New method reveals structural data of membrane proteins in explicit detail

The human body contains a vast number of proteins that are collectively called the proteome. Around 80,000 to 400,000 proteins circulate in the human cells, organs, and tissues, performing a wide range of functions crucial for life. When these proteins go awry, they lead to a range of serious diseases.

New method reveals structural data of membrane proteins in explicit detail
Wei Liu is a researcher in the Biodesign Center for Applied Structural Discovery and ASU’s School of Molecular Sciences. Image Credit: Arizona State University.

Scientists from the Biodesign Center for Applied Structural Discovery and the School of Molecular Sciences at Arizona State University, and their collaborators have now explored a crucially significant major class of proteins, which decorate the external membranes of cells. Membrane proteins like these usually serve as receptors for binding molecules, triggering signals that can modify the behavior of cells in many different ways.

A new method to achieve structural data of membrane proteins in explicit detail has been explained in the recent study. This approach involves the use of cryogenic electron microscopy (or cryo-EM) techniques, which are an innovative suite of tools.

Moreover, the use of so-called Microcrystal electron diffraction (MicroED) and LCP crystallization helps reveal the proteins’ structural details that have been mostly inaccessible through standard techniques, like X-ray crystallography.

The results describe the initial use of LCP-embedded microcrystals to expose the high-resolution structural details of proteins through MicroED. The study featured on the cover of the latest issue of the Cell Press journal, Structure.

LCP was a great success in membrane protein crystallization. The new extensive application of LCP-MicroED offers promise for improved approaches for structural determination from challenging protein targets. These structural blueprints can be used to facilitate new therapeutic drug design from more precise insights.”

Wei Liu, Study Corresponding Author, Arizona State University

G-protein-coupled receptors (GPCRs) are a group of membrane proteins that hold a specific interest. They represent the most varied and largest group of membrane receptors found in eukaryotic organisms, such as humans.

The physiological activities of GPCRs are so crucial that they are an important target for a variety of therapeutic drugs. But this is where issues emerge, because establishing the comprehensive structure of membrane proteins—a vital precursor to precise drug design— poses immense challenges.

The X-ray crystallography technique has been used for studying the atomic-scale structures and also the dynamic behavior of several proteins. Here, crystallized protein samples being studied are bombarded with an X-ray beam, causing diffraction patterns, which emerge on a screen. Arranging scores of diffraction pictures helps assemble a high-resolution 3D structural image using computers.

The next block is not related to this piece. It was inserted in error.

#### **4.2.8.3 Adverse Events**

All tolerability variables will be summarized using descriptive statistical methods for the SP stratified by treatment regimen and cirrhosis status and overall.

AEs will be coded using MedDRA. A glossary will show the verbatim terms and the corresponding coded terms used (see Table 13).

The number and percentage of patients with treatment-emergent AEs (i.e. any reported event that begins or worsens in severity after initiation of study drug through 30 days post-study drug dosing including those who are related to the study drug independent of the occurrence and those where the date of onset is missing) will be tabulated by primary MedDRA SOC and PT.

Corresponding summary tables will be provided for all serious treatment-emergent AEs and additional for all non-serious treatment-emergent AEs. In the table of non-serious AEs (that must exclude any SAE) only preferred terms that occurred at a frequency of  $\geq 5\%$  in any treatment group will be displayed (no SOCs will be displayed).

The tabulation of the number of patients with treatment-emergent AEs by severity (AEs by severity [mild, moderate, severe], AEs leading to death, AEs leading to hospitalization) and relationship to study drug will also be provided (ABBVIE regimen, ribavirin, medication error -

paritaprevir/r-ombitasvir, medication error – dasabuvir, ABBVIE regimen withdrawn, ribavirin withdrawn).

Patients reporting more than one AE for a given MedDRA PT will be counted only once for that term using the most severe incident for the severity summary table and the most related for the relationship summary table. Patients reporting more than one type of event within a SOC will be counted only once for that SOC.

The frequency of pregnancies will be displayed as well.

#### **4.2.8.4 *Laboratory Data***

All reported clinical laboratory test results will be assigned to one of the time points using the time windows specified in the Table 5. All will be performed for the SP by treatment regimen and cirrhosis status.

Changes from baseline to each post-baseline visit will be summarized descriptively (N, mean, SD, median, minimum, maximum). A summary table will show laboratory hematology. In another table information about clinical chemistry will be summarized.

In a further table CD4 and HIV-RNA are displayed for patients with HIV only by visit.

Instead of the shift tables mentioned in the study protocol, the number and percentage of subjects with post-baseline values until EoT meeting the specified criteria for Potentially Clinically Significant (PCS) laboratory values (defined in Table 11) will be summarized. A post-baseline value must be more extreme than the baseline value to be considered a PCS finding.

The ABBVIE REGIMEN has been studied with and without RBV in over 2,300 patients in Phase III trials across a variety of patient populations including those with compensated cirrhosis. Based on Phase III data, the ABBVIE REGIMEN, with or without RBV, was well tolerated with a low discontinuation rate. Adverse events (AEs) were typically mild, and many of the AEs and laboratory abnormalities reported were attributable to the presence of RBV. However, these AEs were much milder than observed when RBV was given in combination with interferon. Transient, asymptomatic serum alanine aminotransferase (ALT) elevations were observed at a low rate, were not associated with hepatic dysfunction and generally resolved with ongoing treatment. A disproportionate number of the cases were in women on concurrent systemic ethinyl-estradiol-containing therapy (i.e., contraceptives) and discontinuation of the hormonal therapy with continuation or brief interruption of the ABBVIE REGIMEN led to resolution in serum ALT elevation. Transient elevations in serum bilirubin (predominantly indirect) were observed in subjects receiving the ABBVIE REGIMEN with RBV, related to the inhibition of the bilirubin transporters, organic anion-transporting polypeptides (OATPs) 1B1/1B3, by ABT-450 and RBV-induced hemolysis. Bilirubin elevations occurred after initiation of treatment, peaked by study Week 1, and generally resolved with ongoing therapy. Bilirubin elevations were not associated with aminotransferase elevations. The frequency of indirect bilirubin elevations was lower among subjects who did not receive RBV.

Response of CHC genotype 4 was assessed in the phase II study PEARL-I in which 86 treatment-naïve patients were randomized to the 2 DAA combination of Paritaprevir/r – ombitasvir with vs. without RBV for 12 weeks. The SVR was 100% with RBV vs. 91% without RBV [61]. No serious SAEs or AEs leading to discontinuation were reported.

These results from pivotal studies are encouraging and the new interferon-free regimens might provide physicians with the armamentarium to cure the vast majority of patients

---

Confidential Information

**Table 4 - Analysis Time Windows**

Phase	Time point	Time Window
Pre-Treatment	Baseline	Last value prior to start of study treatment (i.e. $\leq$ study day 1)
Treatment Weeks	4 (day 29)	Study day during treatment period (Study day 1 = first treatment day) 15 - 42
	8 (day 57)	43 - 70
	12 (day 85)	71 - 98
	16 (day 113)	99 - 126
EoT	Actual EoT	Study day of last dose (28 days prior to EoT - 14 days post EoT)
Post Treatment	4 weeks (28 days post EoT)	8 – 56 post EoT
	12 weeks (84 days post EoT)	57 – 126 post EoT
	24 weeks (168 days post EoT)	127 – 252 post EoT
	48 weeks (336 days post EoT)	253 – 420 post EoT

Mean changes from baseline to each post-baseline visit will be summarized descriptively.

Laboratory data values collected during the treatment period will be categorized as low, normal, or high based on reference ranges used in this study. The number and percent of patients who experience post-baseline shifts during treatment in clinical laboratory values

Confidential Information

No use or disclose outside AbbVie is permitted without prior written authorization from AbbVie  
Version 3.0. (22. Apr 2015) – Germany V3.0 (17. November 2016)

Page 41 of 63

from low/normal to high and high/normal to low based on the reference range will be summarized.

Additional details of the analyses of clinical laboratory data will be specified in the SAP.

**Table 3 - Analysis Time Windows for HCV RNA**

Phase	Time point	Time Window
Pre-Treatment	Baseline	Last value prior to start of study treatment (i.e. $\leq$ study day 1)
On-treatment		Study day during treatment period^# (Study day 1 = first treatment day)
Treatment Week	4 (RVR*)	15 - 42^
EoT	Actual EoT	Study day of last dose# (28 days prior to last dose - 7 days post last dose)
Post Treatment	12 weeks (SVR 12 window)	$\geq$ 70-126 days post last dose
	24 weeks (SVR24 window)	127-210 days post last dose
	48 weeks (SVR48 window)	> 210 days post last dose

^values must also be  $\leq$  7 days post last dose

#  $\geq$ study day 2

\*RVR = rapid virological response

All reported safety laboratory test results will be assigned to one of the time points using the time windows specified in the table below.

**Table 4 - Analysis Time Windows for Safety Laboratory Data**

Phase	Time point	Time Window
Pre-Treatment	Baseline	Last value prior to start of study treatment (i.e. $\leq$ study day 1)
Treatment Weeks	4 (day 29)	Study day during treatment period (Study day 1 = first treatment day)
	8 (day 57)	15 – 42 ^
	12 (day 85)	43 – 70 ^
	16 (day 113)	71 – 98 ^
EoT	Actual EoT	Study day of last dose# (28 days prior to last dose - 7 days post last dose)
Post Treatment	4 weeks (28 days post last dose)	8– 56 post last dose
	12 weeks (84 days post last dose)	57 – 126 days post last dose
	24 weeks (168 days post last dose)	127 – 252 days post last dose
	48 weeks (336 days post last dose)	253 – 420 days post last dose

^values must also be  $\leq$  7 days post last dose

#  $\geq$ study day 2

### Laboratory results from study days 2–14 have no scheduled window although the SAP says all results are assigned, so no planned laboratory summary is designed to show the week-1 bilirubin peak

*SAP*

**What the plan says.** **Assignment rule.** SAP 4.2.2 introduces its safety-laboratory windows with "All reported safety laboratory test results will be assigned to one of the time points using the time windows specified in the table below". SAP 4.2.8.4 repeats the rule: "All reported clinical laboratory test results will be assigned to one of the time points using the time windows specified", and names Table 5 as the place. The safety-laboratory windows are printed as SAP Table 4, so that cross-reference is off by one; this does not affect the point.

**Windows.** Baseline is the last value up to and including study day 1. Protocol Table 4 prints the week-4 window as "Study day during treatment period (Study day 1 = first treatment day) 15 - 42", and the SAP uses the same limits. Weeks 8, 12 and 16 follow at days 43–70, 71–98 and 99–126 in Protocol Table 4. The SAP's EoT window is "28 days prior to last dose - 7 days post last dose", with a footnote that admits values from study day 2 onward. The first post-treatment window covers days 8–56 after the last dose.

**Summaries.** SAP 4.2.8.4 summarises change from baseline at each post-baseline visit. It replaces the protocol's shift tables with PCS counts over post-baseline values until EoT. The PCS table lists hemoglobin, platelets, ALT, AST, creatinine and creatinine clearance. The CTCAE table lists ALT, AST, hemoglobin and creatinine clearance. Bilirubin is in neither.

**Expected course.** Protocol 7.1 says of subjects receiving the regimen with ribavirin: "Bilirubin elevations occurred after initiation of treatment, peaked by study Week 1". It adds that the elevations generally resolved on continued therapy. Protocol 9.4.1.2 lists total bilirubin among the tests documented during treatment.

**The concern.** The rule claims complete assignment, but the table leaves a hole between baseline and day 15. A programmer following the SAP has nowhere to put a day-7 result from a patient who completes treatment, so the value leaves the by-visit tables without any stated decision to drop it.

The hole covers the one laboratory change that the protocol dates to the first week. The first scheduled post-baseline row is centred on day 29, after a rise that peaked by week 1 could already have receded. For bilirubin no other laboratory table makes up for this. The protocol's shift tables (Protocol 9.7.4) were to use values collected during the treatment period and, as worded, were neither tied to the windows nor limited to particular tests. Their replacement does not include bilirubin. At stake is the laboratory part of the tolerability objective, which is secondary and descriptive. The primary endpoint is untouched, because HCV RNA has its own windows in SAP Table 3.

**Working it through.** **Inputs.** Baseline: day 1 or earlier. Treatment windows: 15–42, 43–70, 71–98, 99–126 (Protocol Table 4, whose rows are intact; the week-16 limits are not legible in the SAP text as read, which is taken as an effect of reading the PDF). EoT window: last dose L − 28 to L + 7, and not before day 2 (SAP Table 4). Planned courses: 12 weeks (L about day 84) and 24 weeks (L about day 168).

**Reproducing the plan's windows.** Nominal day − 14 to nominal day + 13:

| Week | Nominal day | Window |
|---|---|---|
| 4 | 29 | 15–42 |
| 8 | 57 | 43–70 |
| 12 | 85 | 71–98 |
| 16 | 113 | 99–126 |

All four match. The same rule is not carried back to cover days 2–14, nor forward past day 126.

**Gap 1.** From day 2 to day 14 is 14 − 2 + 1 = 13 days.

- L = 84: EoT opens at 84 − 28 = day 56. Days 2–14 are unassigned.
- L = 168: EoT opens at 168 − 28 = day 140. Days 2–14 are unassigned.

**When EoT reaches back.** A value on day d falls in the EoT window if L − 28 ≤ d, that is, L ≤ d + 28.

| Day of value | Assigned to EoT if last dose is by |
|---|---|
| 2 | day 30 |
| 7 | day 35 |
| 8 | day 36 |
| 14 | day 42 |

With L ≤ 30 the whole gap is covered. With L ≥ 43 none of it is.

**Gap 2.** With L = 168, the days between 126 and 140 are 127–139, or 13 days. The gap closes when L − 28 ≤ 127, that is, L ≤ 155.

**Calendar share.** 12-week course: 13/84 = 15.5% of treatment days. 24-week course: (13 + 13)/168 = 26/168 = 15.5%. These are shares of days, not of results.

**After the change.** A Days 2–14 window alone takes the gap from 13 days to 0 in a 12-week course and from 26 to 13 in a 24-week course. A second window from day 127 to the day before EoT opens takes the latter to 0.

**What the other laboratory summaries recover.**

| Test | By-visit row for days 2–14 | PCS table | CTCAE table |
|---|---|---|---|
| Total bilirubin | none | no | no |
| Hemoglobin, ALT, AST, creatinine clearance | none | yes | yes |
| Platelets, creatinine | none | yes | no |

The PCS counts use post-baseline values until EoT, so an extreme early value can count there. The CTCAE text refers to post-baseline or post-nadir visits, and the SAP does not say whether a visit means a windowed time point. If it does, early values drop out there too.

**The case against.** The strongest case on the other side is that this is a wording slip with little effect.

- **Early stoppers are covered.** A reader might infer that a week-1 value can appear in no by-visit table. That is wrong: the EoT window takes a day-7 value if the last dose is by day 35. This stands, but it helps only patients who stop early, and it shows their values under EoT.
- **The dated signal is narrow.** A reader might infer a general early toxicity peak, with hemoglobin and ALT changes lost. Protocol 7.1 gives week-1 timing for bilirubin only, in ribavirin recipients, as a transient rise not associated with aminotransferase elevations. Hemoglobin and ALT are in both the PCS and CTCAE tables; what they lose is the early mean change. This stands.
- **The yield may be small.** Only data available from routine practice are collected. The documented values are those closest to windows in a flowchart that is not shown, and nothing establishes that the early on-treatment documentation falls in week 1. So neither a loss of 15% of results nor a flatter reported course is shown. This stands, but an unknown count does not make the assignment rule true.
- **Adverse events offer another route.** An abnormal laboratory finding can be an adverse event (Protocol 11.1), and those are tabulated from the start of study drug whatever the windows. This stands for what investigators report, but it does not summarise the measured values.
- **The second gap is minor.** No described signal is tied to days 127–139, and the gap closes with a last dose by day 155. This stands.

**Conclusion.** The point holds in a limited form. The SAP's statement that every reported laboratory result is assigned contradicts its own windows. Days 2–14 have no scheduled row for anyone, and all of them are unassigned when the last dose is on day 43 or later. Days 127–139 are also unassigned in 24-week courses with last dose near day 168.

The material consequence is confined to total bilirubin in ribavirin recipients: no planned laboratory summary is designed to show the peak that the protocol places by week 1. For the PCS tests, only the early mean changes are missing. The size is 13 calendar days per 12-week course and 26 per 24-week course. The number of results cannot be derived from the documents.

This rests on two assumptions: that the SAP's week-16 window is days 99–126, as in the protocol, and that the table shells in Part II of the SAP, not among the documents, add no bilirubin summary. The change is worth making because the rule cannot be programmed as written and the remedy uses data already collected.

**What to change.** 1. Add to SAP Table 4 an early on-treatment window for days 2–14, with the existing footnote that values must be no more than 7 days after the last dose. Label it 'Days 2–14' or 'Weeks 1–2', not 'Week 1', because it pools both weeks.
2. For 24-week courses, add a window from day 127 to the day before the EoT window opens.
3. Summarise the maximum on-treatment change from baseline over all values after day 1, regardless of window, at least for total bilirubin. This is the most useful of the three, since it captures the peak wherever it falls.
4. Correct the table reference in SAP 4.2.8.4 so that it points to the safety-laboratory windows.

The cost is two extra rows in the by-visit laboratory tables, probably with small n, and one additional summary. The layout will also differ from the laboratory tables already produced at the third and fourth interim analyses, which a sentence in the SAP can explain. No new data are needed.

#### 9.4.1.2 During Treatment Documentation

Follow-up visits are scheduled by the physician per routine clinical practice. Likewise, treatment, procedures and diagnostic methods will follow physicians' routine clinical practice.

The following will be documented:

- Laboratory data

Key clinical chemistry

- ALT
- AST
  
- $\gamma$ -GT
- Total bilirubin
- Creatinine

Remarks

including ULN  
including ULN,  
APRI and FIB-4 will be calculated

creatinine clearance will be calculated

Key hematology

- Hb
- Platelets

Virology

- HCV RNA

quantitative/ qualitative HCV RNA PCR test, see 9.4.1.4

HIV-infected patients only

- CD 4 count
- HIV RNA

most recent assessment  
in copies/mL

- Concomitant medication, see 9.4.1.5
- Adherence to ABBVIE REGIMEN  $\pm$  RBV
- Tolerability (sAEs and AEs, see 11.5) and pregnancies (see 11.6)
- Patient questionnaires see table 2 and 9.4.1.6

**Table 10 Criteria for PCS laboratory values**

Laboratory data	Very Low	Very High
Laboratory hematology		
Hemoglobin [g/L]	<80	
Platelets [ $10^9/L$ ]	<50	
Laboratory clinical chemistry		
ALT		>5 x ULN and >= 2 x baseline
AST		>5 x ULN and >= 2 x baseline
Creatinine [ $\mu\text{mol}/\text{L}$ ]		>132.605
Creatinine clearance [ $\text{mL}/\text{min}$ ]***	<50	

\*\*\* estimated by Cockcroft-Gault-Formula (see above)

Yet a majority of the membrane proteins, such as GPCRs, do not form huge, well-ordered crystals suitable for X-ray crystallography. Such proteins are also fragile and easily impaired by X-rays.

To solve the problem, unique devices called X-ray free electron lasers (XFELS) had to be used. Such devices can provide a brilliant burst of X-ray light that lasts just femtoseconds, (a femtosecond is equivalent to one quadrillionth of a second or approximately the time taken by a light ray to traverse the diameter of a virus). The method of serial femtosecond X-ray crystallography enables scientists to acquire a refraction image before the crystalized sample is damaged.

Nonetheless, crystallization of several membrane proteins continues to be a very difficult and inaccurate art and only a few of these gargantuan XFEL machines are available in the world.

Enter MicroED and cryogenic electron microscopy. This innovative method involves flash-freezing protein crystals in a thin coating of ice, subsequently exposing them to an electron beam. As in the case of X-ray crystallography, this technique makes use of diffraction patterns, but this time from electrons instead of X-rays, to organize final detailed structures.

The MicroED method excels in collecting information from crystals that are too tiny and irregular to be utilized in traditional X-ray crystallography.

In the latest research, scientists employed two sophisticated methods simultaneously to create high-resolution diffraction images of two significant model proteins—the A2A adenosine receptor and Proteinase K, whose roles include cardiac vasodilation, modulation of neurotransmitters in the brain, cardiac vasodilation and T-cell immune response.

The proteins were implanted in a unique type of crystal called LCP or a lipidic cubic phase crystal, which imitates the native environment where such proteins exist naturally.The LCP samples were subsequently subjected to electron microscopy, with the help of the MicroED method, which helps image very thin, sub-micron-sized crystals.

Moreover, when LCP crystals are continuously rotated under the electron microscope, multiple diffraction patterns can be obtained from a single crystal with a very low, damage-free electron dose.

The potential to analyze proteins that can only form nano- or microcrystals pave the way to the structural determination of several crucially significant membrane proteins that have escaped traditional means of analysis, especially GPCRs.

Source:
Journal reference:

Zhu, L., et al. (2020) Structure Determination from Lipidic Cubic Phase Embedded Microcrystals by MicroED. Structure. doi.org/10.1016/j.str.2020.07.006.

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